The Icositetrachoron and the Truncated Icositetrachoron, Rotating in Hyperspace

There are six regular, convex four-dimensional polytopes. Five of them correspond on a 1:1 basis with the Platonic solids (as the tesseract corresponds to the cube), leaving one four-dimensional polytope without a three-dimensional analogue among the Platonics. That polychoron is the icositetrachoron, also named the 24-cell and made of 24 octahedral cells. It also happens to be self-dual.

If, in hyperspace, the corners are cut off just right, new cells are created with 24 cubic cells created at the corners, with 24 truncated octahedral cells remaining from the original polychoron. This is the truncated icositetrachoron:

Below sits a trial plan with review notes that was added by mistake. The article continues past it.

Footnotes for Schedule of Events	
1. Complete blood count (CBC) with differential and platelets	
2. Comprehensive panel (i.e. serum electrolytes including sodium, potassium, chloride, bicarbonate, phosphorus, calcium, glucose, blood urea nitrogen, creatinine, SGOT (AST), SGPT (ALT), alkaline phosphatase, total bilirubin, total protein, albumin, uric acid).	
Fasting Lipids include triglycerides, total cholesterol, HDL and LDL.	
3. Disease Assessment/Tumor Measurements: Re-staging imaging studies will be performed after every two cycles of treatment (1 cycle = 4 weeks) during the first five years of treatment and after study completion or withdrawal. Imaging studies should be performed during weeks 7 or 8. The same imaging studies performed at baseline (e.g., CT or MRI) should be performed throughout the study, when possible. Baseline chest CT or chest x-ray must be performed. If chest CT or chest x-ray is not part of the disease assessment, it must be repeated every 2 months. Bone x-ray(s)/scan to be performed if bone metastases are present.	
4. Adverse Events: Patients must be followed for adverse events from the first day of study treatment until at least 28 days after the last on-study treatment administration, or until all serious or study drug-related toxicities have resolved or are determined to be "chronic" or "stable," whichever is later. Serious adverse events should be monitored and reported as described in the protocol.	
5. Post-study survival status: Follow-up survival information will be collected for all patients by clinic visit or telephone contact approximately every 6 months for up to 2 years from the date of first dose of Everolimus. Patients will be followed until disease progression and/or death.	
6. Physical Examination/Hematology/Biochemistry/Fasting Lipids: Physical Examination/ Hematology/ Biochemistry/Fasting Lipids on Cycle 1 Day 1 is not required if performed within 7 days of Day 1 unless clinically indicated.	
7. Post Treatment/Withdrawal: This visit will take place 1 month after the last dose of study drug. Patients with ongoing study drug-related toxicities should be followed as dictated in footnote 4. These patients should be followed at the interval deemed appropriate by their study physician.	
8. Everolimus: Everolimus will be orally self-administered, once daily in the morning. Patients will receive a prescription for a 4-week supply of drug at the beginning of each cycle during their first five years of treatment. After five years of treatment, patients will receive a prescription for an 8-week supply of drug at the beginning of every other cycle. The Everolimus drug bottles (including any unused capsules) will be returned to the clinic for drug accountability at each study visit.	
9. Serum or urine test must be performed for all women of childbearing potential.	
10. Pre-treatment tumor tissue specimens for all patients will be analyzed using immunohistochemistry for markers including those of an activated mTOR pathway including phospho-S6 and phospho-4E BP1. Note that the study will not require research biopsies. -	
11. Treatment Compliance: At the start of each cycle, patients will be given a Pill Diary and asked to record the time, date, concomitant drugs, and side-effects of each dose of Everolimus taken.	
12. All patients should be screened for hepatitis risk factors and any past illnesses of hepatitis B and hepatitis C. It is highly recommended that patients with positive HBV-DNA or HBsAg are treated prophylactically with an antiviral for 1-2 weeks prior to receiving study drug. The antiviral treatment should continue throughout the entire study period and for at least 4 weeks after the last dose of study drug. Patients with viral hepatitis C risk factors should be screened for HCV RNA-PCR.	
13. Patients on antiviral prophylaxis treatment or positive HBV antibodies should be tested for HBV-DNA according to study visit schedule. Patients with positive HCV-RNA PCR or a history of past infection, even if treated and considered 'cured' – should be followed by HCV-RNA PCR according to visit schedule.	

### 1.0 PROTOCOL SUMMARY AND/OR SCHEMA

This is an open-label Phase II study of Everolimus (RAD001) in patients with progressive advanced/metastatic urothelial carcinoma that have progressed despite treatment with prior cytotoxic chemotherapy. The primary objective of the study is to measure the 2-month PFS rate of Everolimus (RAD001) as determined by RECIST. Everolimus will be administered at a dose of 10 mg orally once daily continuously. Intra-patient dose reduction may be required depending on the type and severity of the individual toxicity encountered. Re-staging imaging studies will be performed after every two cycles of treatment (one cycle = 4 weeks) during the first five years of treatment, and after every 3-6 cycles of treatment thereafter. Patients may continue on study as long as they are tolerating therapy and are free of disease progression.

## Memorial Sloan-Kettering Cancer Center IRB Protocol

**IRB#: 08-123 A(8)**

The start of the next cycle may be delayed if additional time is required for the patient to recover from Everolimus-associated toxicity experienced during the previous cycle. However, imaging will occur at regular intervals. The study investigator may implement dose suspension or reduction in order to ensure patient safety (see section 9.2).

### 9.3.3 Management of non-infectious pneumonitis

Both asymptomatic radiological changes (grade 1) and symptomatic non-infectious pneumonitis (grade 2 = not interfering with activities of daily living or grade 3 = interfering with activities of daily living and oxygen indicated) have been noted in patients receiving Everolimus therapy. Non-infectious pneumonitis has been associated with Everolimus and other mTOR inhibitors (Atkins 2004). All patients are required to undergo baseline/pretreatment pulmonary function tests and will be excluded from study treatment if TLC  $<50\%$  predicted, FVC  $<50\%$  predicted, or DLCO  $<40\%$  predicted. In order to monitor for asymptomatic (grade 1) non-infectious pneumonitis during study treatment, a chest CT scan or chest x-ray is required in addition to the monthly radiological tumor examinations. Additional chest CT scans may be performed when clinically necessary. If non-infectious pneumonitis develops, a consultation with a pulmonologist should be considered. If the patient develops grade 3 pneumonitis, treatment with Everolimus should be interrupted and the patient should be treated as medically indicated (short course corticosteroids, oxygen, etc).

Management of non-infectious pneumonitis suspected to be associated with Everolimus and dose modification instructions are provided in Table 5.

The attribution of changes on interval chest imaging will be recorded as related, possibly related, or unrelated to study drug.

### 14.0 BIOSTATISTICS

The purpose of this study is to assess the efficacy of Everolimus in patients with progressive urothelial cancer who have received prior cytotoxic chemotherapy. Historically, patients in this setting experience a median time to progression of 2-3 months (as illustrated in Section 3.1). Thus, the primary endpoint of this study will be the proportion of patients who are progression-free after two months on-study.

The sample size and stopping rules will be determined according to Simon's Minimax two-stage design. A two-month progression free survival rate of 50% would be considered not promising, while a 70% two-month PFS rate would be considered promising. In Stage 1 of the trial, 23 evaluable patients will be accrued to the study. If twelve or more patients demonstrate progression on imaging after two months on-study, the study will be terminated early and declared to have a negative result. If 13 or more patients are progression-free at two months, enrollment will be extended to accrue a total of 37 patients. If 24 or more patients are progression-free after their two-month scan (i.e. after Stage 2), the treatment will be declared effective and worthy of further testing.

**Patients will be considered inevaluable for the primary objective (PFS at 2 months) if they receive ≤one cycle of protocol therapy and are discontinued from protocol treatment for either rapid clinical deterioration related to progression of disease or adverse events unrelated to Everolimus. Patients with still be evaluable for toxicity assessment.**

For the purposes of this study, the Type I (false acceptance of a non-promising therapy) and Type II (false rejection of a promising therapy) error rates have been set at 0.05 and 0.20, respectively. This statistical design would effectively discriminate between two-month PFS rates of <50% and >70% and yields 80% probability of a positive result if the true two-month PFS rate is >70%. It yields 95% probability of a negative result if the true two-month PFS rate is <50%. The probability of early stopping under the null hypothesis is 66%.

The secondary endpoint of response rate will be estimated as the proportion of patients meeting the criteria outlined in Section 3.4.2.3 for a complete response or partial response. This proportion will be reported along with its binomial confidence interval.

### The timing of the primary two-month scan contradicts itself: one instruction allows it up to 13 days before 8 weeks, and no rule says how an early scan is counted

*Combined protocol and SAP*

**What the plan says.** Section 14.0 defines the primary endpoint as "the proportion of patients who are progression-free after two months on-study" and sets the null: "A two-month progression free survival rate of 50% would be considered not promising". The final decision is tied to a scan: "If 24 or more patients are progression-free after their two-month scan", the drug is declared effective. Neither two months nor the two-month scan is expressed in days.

4-dimensional polytopes have 3-dimensional nets. These nets are shown below — first for the icositetrachoron, and then for the truncated icositetrachoron.

I used Stella 4d to create these images. You can try Stella for free at

A Polyhedral Demonstration of the Fact That Twenty Times Four Is Eighty

20 times 4 is 80

The Platonic solid known as the icosahedron has twenty triangular faces. This polyhedron resembles the icosahedron, but with each of the icosahedron’s triangles replaced by a panel of four faces:  three isosceles trapezoids surrounding a central triangle. Since (20)(4) = 80, it is possible to know that this polyhedron has eighty faces — without actually counting them.

To let you see the interior structure of this figure, I next rendered its triangular faces invisible, to form “windows,” and then, just for fun, put the remaining figure in “rainbow color mode.”

20 times 4 is 80 version twoI perform these manipulations of polyhedra using software called Stella 4d. If you’d like to try this program for yourself, the website to visit for a free trial download is